A Study of Heap Fermentation and Protein Enrichment of Cassava.
Tivana, Lucas Daniel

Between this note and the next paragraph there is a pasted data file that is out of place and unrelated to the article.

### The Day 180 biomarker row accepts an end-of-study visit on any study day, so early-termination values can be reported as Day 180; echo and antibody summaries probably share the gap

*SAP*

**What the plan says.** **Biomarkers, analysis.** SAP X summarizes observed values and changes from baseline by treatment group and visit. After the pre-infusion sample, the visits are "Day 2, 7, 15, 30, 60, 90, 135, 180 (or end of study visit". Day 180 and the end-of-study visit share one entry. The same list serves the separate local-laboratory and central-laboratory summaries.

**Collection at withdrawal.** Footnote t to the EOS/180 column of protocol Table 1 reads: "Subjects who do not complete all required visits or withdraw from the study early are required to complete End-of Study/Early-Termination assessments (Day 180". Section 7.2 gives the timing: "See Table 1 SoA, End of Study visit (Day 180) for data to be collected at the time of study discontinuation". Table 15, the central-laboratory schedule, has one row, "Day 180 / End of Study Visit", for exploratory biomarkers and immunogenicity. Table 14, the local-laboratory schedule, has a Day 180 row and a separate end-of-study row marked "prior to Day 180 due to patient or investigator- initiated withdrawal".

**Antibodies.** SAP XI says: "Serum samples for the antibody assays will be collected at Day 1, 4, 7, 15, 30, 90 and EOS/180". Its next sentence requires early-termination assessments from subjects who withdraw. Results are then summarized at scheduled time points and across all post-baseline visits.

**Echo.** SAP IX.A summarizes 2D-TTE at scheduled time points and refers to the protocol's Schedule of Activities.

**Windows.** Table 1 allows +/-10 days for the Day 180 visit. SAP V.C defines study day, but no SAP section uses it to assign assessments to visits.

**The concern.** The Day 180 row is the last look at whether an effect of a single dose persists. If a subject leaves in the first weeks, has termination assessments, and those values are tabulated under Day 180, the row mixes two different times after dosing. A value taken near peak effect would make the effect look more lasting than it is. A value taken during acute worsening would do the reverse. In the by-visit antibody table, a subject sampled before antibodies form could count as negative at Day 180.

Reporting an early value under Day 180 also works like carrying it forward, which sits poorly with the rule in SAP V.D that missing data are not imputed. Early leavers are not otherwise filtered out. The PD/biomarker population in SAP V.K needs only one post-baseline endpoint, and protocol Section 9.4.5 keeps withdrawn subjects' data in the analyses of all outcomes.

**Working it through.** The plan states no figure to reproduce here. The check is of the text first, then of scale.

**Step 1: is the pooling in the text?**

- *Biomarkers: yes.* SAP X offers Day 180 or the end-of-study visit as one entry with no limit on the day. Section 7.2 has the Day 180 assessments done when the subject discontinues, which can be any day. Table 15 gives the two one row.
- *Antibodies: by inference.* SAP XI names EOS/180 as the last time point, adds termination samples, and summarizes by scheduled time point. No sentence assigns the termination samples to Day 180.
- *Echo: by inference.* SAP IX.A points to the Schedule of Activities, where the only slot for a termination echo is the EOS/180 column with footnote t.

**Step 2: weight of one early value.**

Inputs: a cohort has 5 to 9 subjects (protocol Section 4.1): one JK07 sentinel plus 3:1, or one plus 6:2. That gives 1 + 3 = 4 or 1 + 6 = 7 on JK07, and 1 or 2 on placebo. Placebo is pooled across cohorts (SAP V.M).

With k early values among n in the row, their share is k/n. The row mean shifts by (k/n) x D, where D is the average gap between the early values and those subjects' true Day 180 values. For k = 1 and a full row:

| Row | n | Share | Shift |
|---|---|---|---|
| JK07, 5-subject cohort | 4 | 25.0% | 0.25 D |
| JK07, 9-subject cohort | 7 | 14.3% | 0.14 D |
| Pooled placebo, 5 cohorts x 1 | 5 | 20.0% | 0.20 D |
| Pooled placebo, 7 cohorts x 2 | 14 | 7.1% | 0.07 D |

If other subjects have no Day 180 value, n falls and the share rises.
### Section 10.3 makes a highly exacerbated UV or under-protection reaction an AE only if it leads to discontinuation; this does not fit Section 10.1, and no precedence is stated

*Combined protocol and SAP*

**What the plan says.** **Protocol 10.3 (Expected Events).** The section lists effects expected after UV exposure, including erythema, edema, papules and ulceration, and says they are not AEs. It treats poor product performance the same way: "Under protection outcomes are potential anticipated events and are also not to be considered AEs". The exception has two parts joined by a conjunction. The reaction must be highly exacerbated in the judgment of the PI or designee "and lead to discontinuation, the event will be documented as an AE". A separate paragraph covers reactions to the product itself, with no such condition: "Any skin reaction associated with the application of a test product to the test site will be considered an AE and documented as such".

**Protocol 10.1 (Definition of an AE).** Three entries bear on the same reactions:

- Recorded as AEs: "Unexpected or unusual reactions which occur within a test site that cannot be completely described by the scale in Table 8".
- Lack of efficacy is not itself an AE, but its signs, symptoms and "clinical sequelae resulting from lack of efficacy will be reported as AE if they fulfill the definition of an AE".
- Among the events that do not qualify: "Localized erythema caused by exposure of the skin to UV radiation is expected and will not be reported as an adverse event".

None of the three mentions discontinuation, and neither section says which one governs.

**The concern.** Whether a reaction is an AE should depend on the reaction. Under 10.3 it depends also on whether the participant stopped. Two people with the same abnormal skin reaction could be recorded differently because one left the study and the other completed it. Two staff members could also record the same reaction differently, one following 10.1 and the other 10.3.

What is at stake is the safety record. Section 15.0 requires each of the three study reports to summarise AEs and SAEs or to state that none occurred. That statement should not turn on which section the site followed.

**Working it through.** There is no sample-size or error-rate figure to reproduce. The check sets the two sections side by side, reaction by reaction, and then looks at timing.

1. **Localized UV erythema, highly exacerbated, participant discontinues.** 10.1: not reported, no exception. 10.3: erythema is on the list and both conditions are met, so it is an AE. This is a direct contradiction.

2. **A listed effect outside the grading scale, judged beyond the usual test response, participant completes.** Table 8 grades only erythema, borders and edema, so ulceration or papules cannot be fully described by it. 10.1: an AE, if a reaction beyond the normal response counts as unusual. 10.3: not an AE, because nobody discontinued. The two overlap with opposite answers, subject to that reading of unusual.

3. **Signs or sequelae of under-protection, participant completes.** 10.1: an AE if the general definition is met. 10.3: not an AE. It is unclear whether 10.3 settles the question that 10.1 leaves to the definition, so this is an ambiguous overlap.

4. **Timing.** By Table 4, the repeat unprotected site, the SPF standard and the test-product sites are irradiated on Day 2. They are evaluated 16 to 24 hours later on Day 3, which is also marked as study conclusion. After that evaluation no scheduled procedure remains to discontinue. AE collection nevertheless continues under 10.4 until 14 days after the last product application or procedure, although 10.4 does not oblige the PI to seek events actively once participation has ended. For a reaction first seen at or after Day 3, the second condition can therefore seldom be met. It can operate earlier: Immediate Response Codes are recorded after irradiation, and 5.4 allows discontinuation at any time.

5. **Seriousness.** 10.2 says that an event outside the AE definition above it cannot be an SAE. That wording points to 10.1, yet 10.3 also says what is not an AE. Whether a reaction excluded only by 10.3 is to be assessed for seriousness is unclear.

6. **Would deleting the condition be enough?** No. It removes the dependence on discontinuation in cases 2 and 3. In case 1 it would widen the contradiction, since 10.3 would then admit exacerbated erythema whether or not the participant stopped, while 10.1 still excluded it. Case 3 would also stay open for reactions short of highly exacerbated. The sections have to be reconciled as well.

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Cassava (Manihot esculenta Crantz) is an important source of carbohydrate for humans and animals, producing high energy of 610 kJ/100 g fresh root weight. However, it is very poor in protein (1 % fresh root weight) and contains cyanogenic glucosides which are related to various health disorders that occur in populations where cassava is the staple food. Cassava products that are not adequately processed have been linked to diseases like konzo, caused by cyanide poisoning, as was the case in Nampula Province, Mozambique. Samples of cassava flour were collected in 4 different districts in Nampula Province, Mozambique and the cassava processing methods were recorded. Cassava processing techniques used in Nampula Province consist of peeling, chipping or grating, sun-drying or fermenting followed by sun-drying, and finally pounding into flour. There was a large variation in the average cyanogenic potentials of flours from the different districts, ranging from 26 + 20 to 90 + 60 mg HCN/kg. The average total cyanogenic content for the unfermented samples (64 ± 60 mg HCN/kg) was significantly greater than that of the fermented samples (34 ± 30 mg HCN/kg). Biochemical and microbial changes occurring during the heap fermentation of cassava roots were determined and predominant micro-organisms were isolated and identified. The total crude protein and cyanogenic potential were determined in dried fermented and unfermented cassava flour. The moulds, Rhizopus stolonifer and Neurospora sitophila were the dominant microbes involved in the heap fermentation of cassava followed by lactic acid bacteria, Leuconostoc pseudomesenteroides, Leuconostoc mesenteroides, Enterococcus faecium and Weissella cibaria. The pH values of the cassava roots decreased from 6.1 + 0.01 to 5.6 + 0.6 during heap fermentation. Heap fermentation of cassava resulted in a decrease in the total cyanogenic potential levels. The average total cyanogenic level in unfermented cassava flour was 158 mg HCN/kg, while in fermented cassava flour, a value of 17 mg HCN/kg was recorded. The average cyanogenic potential of fresh cassava roots was 259 + 9 mg HCN/kg. Protein concentration in the cassava flour slightly increased from 1.3% to 1.8% w/w dry matter during fermentation. Laboratory simulation of the heap fermentation of cassava roots using isolated moulds was carried out to determine the growth and change in texture of the cassava roots. Neurospora sitophila grew faster than Rhizopus stolonifer on cassava roots under controlled conditions. Rhizopus stolonifer softened the cassava roots more than the Neurospora sitophila. Slicing the cassava roots increased the rate of mould growth and the softness of the roots during the fermentation. Studies were carried out to increase the protein content of cassava flour by the co-fermentation of cassava roots with cowpea (Vigna unguiculata) using selected moulds. Co-fermentation of cassava roots with cowpea flour, at a proportion of 92:8 (cassava:cowpea), resulted in faster growth of moulds, rapid softening of cassava roots and an increase in the protein content of the flour. The final protein content in cowpea supplemented cassava flour was 7.93 + 0.98 % dry weight basis, similar to the maize grain. The flour produced from cassava roots co-fermented with cowpea produced a paste (karakata) of lower viscosity and higher sensory acceptability compared to that prepared using flour from cassava roots fermented without cowpea. Heap fermentation of cassava roots reduced the cyanogenic potential of the roots but did not achieve the FAO/WHO recommended safe limit of 10 mg HCN/kg when bitter varieties were used. Supplementation of cassava roots with cowpea produced a flour with lower cyanogen content, higher protein content and lower viscosity compared to flour produced from unsupplemented cassava roots.